Lt. Gov. Sheila Simon is tentatively scheduled to testify before the Senate Public Health Committee at 10 a.m. Wednesday on her bill to add an admission surcharge to strip clubs that allow patrons to drink alcohol. The money would go to fund rape crisis centers. Simon talked to Ward Room about that bill, as well as about her and Gov. Pat Quinn’s support for gay marriage.
Q: What's the cut in rape crisis center funds? How much was cut that you're trying to put back in?
A: Over the past five years, there've been about 28 percent cuts to these centers across the state, and these are all non-profit places, people who work on a shoestring of a salary, so when you make a cut to a place where people are earning less than $30,000, you cut into available staff time right away at all these places.
Q: Why are you turning here to replace rape crisis funds. Do you see a connection between strip clubs that serve alcohol and sexual assaults?
A: There's definitely a connection, and there's been research done in communities across the United States that all come to the same conclusion that where you have a strip club that serves alcohol, there's an increase in crime. It's an increase in both sexual assault and other crimes that I would not have suspected before starting to look more closely into this part of the economy. The men who go to strip clubs are going to a place where they're not going to want to spend money on their credit cards, and so have a lot of cash and consume alcohol and are considered soft targets for crime, because they're less likely even to report what's going on.
Q: One thing that struck me when I saw this was that this would be a tax that would be paid almost entirely by men. Is that fair?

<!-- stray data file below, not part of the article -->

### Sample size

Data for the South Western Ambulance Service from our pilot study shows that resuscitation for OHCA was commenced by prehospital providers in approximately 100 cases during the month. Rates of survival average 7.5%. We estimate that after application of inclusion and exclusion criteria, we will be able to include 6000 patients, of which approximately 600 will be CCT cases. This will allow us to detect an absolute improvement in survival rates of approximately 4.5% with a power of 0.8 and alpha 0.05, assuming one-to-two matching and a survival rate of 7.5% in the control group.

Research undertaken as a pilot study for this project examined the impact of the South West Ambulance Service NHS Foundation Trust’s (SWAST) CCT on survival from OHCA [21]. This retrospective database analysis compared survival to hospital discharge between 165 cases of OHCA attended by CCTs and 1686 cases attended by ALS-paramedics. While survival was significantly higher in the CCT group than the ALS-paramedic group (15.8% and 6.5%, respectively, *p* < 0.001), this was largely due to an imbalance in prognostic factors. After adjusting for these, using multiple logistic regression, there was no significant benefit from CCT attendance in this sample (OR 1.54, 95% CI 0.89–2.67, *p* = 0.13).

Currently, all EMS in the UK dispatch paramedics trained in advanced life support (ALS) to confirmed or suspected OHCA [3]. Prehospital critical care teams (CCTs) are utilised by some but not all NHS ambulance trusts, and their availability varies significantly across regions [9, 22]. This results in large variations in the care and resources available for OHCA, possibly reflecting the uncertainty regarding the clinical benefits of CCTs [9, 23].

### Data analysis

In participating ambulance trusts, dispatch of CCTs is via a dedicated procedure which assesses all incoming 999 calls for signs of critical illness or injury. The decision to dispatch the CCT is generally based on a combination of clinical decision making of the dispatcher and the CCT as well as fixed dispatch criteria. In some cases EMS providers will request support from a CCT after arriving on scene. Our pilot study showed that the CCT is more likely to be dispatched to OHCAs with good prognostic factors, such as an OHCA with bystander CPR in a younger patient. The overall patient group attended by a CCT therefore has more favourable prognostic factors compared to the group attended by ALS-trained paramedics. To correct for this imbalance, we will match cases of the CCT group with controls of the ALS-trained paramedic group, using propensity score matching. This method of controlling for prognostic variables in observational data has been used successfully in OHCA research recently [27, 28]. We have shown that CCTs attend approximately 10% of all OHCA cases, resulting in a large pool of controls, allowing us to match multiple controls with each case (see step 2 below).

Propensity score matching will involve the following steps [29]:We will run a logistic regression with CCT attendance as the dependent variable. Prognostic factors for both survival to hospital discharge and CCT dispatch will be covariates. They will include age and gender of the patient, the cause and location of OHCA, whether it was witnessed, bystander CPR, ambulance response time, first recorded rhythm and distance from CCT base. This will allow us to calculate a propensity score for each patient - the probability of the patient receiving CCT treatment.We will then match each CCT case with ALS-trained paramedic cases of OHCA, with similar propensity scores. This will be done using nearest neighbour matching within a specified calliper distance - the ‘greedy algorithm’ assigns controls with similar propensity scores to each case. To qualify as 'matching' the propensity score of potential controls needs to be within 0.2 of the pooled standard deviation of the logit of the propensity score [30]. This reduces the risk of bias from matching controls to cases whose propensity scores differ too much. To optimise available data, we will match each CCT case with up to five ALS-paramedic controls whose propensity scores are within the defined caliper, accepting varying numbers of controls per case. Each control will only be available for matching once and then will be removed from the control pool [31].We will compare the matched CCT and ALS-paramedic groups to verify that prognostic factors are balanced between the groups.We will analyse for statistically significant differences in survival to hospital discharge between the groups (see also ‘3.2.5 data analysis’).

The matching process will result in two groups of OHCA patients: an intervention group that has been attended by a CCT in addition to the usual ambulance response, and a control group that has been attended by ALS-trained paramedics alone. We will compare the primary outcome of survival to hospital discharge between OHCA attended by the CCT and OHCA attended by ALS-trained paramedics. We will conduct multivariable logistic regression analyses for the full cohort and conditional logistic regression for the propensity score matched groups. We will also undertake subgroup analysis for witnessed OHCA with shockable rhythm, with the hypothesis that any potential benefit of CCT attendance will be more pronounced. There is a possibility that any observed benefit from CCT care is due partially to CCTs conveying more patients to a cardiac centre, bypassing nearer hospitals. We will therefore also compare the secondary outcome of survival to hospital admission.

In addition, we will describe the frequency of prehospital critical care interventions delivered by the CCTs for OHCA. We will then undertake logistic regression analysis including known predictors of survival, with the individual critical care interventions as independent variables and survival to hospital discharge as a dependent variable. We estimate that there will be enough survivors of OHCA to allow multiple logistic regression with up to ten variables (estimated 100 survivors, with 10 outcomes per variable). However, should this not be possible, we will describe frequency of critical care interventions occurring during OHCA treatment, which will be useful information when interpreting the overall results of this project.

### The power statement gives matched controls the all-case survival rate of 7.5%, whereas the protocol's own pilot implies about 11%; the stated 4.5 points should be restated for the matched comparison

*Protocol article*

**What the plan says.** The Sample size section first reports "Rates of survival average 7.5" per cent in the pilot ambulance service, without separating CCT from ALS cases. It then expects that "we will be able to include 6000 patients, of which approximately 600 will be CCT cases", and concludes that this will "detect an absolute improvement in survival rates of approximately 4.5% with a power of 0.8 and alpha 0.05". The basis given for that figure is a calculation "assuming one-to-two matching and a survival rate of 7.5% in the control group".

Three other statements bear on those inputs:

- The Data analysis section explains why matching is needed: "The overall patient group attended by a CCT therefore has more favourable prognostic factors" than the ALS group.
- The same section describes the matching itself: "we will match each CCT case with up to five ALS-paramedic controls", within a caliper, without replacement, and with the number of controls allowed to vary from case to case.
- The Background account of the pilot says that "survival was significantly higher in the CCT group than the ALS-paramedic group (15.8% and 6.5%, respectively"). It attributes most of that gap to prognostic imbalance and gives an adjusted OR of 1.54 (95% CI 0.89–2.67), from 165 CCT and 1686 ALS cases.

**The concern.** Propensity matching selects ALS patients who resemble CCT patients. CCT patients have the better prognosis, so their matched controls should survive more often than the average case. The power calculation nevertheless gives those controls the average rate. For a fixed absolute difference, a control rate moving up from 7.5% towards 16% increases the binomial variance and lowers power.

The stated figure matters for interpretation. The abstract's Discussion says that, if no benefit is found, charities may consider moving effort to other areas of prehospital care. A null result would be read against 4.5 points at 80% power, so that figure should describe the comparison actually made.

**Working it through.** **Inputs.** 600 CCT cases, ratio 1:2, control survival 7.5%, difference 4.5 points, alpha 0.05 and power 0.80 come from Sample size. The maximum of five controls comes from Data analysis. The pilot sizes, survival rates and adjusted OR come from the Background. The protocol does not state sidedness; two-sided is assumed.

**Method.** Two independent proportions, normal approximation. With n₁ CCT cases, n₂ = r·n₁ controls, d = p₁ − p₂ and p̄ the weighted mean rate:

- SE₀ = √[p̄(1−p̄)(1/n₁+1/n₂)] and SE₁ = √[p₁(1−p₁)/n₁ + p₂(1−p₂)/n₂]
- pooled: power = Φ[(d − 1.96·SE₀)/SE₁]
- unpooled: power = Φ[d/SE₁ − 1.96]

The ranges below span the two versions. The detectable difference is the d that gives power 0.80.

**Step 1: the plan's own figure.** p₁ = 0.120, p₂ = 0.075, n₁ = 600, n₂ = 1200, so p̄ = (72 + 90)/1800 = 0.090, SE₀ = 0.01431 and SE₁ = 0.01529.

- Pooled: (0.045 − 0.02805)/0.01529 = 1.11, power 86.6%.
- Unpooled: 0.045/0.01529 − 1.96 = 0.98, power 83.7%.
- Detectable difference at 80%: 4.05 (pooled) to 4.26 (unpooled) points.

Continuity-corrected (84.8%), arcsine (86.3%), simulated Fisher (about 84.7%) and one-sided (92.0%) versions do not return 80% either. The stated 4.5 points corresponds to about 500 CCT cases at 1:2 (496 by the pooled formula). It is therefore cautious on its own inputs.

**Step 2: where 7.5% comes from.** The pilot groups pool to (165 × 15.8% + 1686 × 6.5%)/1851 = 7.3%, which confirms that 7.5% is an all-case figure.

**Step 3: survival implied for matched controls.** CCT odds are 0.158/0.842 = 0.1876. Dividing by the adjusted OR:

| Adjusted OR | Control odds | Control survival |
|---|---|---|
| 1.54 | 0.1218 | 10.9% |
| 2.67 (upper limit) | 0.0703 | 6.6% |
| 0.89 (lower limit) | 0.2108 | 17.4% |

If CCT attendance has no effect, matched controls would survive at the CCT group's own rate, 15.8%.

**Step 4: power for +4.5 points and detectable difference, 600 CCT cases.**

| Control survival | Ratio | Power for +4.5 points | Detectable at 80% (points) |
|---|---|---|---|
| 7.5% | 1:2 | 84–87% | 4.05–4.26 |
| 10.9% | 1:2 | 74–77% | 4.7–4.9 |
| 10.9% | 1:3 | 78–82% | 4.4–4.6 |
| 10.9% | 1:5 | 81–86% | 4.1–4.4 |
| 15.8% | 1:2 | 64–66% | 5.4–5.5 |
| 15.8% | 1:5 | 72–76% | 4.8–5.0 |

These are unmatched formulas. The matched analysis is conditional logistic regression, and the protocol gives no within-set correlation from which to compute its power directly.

A: You know, I hadn't thought about it that way, but it probably will be overproportionally paid by men.
Q: Is that fair? To have it all paid by one sex?
A: I think it's fair to have the industry that is causing some of these problems and is profiting from some of these problems to pay for help responding to the problems.
Q: I understand there's opposition from the liquor industry, because they see this as a connection between their product and sexual aggression. Are you experiencing opposition from them, and what would be your response to that objection?
A: I think what's interesting at this point is we have actually some agreement with the folks in the strip club industry, who have, to their credit, from the very beginning of this process, said "We don't want to kill the bill, we want to make it work for everyone."
Q: I see that on the fact sheet. It's gone from a $5 surcharge to a $3 surcharge. So what about the liquor industry?
A: We're not saying that this is an ill that is strictly the result of liquor, because obviously there are many more bars in the state of Illinois than there are strip clubs that serve alcohol, and this focuses only on the strip clubs that serve or allow to be served alcohol.
Q: Has the governor made a statement on this?
A: We've been working with the governor's staff but I don't think he's said anything publicly on it yet.
Q: And it looks like you have bipartisan sponsorship here, too. Do you see it as an issue that has something for liberals and conservatives alike?
A: I do. I think you could come to value this legislation from any number of different perspectives, whether you're a law enforcement officer who wants to make sure the folks you work with get good training, whether you work at a hospital and you want to make sure victims are protected, or whether you're wanting to make sure that industries who profit from this activity are more responsible.
Q: I could see that groups that are opposed to pornography or drinking would also come out against this.